Problem of Plenty: Translocation, Sterlisation of Tigers in Maha Mere Band-aid Fix for Man-animal Conflict
Image for representation.
It may be India’s national animal and a species accorded the highest status of protection under the law. But Maharashtra, which has “surplus” tigers in the state’s tiger capital of Chandrapur district, is looking at drastic solutions like their sterilisation and translocation to mitigate man-animal conflict and habitat pressures.
Senior forest department officials confirmed that a “suggestion” had been sent to the state government to translocate 50 of these big cats from this congested landscape to ones with adequate prey base, protection and habitat interventions. Also, to deal with this problem of plenty, the department has controversially suggested that 20 male tigers be sterilised to curb the growing tiger population in Chandrapur, in the first such measure in India.
Some wildlife experts have also been reported as mooting humane euthanasia for “surplus” tigers.
Chandrapur district, which covers the Tadoba Andhari Tiger Reserve (TATR), is estimated to carry 200 adult tigers, including 63 breeding females. This figure also includes semi-adult tigers of dispersing age. These animals are largely concentrated in the TATR, the Bramhapuri forest division, and areas around Chandrapur city.
The 2018 tiger census had estimated Maharashtra’s tiger numbers at 312 out of India’s 2,967. Of this, Chandrapur’s count was around 160, including 40 in Bramhapuri, which is not a protected area.
Maharashtra has six tiger reserves, but the bulk of the tiger population is concentrated in the TATR. On the other hand, the Sahyadri Tiger Reserve (STR), which covers the ecologically-sensitive Western Ghats, has no breeding tigers, making a tiger project without resident tigers! This is because of bauxite mining projects affecting the STR’s connectivity with tiger source populations in southern states.
Brahmapuri has 610 villages, of which half are in close proximity to the jungles, and consist of about 44 adult and 20 sub-adult tigers. It covers a fragmented forest landscape, making it a forest manager’s nightmare when it comes to managing habitat pressures and conflict. Any attacks on humans and livestock lead to forest officials and staff being confronted by angry villagers.
Officials said the impressive rise in numbers at Chandrapur, which has a geographical area of 11,441 sq km, with a 5,206 sq km area under forests, has come with a flipside—that of a rise in conflict with humans. As tigers are territorial animals, they compete for territory, leading to fights and deaths.
A rise in tiger numbers has meant that these apex predators have strayed dangerously close to human habitation and Chandrapur city, raising the spectre of man-animal conflict.
A tigress and her three cubs had made their home in the forest inside the premises of the Chandrapur super thermal power station, causing panic. In the last six years, 81 people have been killed in tiger attacks.
This has prompted the idea of translocating some animals from Chandrapur to other protected areas in Maharashtra, which do not have adequate tiger numbers, like the Navegaon Nagzira tiger reserve and the Pranahita Wildlife Sanctuary in Gadchiroli district. While easing the pressure on the Chandrapur landscape, this will repopulate these habitats with tigers.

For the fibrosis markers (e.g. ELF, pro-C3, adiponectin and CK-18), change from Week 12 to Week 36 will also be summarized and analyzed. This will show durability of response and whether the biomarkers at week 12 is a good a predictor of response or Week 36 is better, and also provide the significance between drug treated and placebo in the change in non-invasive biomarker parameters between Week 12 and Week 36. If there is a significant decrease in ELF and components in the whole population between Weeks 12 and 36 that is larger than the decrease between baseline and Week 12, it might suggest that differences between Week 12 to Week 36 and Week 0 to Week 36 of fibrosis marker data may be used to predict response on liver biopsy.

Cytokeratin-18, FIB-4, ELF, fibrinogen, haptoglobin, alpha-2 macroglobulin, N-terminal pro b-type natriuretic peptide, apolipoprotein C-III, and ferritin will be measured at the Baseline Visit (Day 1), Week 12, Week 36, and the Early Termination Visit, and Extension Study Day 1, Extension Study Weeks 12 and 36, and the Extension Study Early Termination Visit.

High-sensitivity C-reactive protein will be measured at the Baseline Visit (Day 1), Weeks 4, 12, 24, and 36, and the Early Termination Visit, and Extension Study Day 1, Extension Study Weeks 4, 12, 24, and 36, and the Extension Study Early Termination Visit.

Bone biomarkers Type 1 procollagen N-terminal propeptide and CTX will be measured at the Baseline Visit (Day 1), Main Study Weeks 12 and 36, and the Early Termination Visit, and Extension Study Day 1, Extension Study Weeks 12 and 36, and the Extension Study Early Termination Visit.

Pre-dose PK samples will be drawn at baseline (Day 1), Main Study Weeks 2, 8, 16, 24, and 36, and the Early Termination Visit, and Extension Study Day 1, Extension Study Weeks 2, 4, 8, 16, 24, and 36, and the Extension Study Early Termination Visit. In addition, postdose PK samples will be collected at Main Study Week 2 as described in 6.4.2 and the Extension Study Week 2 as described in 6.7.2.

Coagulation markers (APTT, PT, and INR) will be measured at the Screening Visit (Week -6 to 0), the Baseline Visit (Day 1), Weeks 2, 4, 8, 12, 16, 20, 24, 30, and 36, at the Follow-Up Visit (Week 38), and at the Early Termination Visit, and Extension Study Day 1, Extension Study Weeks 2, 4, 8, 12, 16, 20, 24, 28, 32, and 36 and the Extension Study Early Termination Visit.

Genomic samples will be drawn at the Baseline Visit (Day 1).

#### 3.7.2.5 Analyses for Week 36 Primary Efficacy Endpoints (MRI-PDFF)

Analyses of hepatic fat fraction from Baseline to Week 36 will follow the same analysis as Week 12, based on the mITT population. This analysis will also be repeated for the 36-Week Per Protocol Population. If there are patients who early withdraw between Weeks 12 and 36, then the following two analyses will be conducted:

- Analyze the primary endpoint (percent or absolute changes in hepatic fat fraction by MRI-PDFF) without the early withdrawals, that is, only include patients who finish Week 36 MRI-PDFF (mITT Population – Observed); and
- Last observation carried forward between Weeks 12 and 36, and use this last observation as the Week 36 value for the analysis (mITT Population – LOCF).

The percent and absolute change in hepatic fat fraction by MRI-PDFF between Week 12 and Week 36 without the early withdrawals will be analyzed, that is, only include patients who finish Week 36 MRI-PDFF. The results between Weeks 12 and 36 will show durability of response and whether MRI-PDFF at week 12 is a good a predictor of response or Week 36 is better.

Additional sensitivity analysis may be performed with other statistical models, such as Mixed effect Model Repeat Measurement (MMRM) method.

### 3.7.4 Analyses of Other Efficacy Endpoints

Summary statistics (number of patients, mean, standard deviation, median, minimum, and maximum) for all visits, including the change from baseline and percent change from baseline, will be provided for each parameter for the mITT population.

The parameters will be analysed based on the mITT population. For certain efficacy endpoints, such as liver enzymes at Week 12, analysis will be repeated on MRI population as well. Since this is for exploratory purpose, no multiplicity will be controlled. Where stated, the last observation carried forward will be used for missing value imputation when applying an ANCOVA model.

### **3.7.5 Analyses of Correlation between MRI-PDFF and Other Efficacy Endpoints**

But this is easier said than done. Though restocking dwindling tiger populations using tigers from surplus areas like in the Panna and Sariska reserves, is different from relocating “problem” individuals, Maharashtra’s experiments with the later have ended rather badly.
For instance, in 2019, a three-year old tigress captured from Bramhapuri after a conflict with humans, and released into the wild at the Melghat Tiger Reserve (MTR) in Amravati was blamed for attacking men and animals. This led to her being tranquilised and re-captured.
In 2017, another two-year-old problem tigress from Brahmapuri, who was shifted to the Bor Tiger Reserve, was killed by an electrocuted farm fence. Ironically, the tigress was blamed for five human deaths, prompting the forest department to issue orders for shooting her dead.
Though the National Tiger Conservation Authority, a statutory body, has a protocol for translocating tigers from high-density areas to low-density ones, dissenting voices claim translocation and sterlisation are band-aid solutions to larger, complex issues.
Even if any formal proposal has to be debated and cleared by the state government, the Maharashtra State Wildlife Board and the NTCA before it sees the lights of day, critics note that such methods must instead be replaced with a holistic approach.
Sterlisation, a method used to control the population of stray dogs, would amount to interference in nature, and also cause trauma to tigers which will have to be tranquilised, captured, operated upon and released back into the wild.
Identification of individuals for sterlisation procedures will be contentious. It will also not provide an immediate solution to man-animal conflict.
Wildlife activists state that instead of allowing diversion of forest land for coal mines and power plants, and permitting linear projects like roads, Maharashtra must focus on protecting and strengthening tiger dispersal corridors in and around Chandrapur to allow tigers to migrate elsewhere. Translocation, if necessary, can also cover other states in the central Indian landscape, where Chandrapur is located.
Shifting problem animals from one place to another would amount to shifting a problem. Any planned relocation of tigers must take into account the prey base, human presence, and protection measures in the areas where they will be released. Instead of adult tigers who have already marked their territory, the focus should be on shifting sub-adult tigers, who are of dispersing age.